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I don't fry things often.

I find that fried things, like most indulgent foods, taste best when savored occasionally. But even that isn't the main reason I shy away from frying.

 John and I started working for the Joy of Cooking in the fall of 2010. I had just graduated from college that spring, and John and I decided to work for his family's business. Neither of us had ever thought we'd find ourselves in such a line of work, but Joy has a way of sucking you in.

As a fresh contrast to the rich foods usually served for the Super Bowl, we're here to remind you: Texas Caviar is absolutely delicious. Studded with tomatoes, chiles, and fresh herbs, this "caviar" straddles the line bertween dip, salad, and salsa.

We all need a reset button sometimes. We all get trapped between our immediate concerns and the petty squabbles of the day. We fight with the people we care about over things so small we won't remember them in a few days, while the big stuff--compassion, peace, love--slips away from us without our even noticing. We become so busy that we can't see the beauty two feet in front of our faces.

Gardening is an act of faith. You plant seeds. They sprout or they don't. The ones that sprout may mature or not. There may be hail, torrential rain, drought, late/early frost, birds, insects, or all of the above. But you plant anyway, and you tend, and you weed, and if you happen to be blessed with a combination of persistence, know-how, and sheer luck, you will reap something.

I have always had a bit of a love-hate relationship with canned pickles. While I love them in theory--the taste of late summer in a jar--they usually fall far short of the crisp, briny platonic ideal, becoming increasingly soggy and insipid over time.

Emily Hilliard is the folklorist, writer, and baker behind the beautiful and inspiring pie blog Nothing in the House. Raised in Indiana, she's lived in the Midwest, New England, and the South, and currently resides in Washington, D.C. She holds an M.A.

Flour and water. That's all you'll need. Really.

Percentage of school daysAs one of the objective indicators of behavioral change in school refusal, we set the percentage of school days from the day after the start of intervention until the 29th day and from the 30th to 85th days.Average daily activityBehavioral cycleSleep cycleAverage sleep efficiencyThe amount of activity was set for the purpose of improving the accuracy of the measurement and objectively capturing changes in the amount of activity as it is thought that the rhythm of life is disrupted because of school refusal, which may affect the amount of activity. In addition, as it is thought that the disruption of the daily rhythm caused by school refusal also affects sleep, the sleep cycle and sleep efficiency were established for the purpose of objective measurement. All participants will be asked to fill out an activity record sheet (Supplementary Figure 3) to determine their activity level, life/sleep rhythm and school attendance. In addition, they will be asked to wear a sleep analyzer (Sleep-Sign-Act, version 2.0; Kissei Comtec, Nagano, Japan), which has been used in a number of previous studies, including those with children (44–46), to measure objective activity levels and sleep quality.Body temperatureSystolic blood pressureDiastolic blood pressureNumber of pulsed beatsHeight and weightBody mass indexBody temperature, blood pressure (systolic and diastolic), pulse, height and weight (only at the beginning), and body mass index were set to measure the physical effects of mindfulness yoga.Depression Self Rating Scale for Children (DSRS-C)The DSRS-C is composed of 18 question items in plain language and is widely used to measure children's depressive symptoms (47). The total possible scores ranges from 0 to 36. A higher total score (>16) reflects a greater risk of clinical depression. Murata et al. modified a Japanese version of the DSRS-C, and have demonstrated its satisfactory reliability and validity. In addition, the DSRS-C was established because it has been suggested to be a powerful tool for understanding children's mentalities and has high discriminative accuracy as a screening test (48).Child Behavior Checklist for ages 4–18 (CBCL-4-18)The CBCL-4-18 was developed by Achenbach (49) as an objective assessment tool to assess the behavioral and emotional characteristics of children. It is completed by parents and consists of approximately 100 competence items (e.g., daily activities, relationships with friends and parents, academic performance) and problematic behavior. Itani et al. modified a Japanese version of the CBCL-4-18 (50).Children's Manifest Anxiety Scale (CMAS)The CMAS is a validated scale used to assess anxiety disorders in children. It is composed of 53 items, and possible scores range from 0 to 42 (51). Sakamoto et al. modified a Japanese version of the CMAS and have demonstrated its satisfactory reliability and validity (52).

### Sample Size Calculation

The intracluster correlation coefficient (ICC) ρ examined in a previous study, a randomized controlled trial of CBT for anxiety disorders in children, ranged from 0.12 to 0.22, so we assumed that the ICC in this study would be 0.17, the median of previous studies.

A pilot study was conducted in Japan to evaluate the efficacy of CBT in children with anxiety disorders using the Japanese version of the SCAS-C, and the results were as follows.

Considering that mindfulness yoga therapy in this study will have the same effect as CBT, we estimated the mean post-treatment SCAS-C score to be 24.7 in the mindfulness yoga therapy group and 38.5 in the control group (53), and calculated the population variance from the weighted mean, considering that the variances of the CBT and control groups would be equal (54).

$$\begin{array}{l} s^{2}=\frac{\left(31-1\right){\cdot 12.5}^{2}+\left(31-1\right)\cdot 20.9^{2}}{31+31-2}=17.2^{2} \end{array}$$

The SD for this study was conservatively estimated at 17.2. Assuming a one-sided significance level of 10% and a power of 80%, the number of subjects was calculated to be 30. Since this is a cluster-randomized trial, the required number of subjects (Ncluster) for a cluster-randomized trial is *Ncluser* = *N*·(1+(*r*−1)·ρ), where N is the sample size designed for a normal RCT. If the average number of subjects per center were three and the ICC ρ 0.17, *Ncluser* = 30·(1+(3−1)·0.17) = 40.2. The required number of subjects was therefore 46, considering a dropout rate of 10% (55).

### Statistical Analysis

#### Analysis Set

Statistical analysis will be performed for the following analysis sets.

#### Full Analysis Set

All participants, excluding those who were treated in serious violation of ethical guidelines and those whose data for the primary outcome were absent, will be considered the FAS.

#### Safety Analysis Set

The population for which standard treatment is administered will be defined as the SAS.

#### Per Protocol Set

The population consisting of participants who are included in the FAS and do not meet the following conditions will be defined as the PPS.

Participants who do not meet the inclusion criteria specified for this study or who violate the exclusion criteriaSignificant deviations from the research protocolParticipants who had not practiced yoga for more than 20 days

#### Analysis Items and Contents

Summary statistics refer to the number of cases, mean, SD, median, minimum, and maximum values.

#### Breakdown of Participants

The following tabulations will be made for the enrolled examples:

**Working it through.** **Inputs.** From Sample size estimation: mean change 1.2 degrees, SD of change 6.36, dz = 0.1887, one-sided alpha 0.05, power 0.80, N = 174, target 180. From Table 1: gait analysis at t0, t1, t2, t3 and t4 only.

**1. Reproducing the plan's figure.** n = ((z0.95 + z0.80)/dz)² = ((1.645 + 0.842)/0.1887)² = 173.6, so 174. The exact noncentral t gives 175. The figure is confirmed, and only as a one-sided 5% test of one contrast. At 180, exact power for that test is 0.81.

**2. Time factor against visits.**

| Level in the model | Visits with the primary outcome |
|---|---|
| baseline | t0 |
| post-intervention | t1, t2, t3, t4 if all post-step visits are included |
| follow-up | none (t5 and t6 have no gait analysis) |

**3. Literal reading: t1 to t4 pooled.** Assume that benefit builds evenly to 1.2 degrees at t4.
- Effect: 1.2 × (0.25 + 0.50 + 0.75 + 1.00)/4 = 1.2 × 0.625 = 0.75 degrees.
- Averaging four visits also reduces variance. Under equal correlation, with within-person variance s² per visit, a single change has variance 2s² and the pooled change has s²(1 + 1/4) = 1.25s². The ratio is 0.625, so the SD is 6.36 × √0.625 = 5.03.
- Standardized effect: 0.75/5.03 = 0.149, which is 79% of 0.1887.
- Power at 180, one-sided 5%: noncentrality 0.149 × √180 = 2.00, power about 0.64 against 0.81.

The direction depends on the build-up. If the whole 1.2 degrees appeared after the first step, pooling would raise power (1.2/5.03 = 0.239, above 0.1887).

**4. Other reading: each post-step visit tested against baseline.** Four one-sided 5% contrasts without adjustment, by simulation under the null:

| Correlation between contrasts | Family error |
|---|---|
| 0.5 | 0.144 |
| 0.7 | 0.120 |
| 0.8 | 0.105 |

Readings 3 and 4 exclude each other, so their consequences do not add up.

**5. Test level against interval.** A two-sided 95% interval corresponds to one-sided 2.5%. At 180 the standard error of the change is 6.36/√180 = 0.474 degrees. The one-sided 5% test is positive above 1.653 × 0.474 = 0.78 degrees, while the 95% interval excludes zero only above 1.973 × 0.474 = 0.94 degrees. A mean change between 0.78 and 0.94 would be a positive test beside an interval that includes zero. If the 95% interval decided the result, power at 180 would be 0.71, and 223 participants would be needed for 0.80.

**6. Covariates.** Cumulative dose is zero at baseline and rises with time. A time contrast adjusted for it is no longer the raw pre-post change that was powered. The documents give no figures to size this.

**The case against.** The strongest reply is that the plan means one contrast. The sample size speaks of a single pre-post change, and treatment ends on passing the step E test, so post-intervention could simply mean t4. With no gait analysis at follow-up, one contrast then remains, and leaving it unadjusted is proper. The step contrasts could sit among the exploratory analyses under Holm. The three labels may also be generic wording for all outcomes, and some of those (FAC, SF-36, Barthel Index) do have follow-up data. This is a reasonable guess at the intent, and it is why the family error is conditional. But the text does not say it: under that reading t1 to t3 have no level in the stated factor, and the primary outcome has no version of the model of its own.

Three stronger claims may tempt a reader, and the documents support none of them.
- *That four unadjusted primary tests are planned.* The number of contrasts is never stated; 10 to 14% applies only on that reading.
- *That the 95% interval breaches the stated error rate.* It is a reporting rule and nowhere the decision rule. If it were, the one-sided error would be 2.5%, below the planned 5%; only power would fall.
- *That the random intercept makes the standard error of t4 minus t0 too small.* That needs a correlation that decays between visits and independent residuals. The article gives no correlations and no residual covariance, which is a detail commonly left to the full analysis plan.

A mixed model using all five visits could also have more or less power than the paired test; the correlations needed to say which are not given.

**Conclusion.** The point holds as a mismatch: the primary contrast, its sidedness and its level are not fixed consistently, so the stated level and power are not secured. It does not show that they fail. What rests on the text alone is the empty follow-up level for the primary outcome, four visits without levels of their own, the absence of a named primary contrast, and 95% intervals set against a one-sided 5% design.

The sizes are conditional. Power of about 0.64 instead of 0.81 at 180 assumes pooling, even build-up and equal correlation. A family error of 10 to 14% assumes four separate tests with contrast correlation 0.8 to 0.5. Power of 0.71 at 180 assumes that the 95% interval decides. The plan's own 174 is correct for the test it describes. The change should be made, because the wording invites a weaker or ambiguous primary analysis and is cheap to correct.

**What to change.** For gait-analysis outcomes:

I know, it's hard to have faith in just flour and water--those of us who bake bread have come to love the deus ex machina of instant yeast: its frothy upsurge and predictability. But wild yeasts are no slouches, and they are easily harnessed for bread making, as thousands of years of our ancestry would tell you.

After reading Ashley English's recently published book, A Year of Pies, not only was I inspired to...well...make more pie, I was compelled to contact her to write a guest blog.

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Joy of Cooking App for iPad

After three years of collaborative effort with our friends at Culinate and Scribner, it is our pleasure to introduce the Joy of Cooking for iPad! Please check out this full-featured, digital version of the 2006 edition. In addition to the recipes and indispensable reference information our readers know and love, the app has many features that are brand new to JOY:

  • Built-in recipe timers (you can have multiple timers going simultaneously)
  • Search for and filter recipes by key word, ingredient, cuisine, season, technique, diet, and more
  • Create shopping lists from within the app
  • Convert any recipe to metric automatically
  • Give voice commands or have recipe steps spoken to you
  • Create menus in the app
  • Share recipes from within the app
  • Color photography

Truly a JOY for the 21st century! Download by directing your browser to www.joyofcookingapp.com. Don't forget to review the app!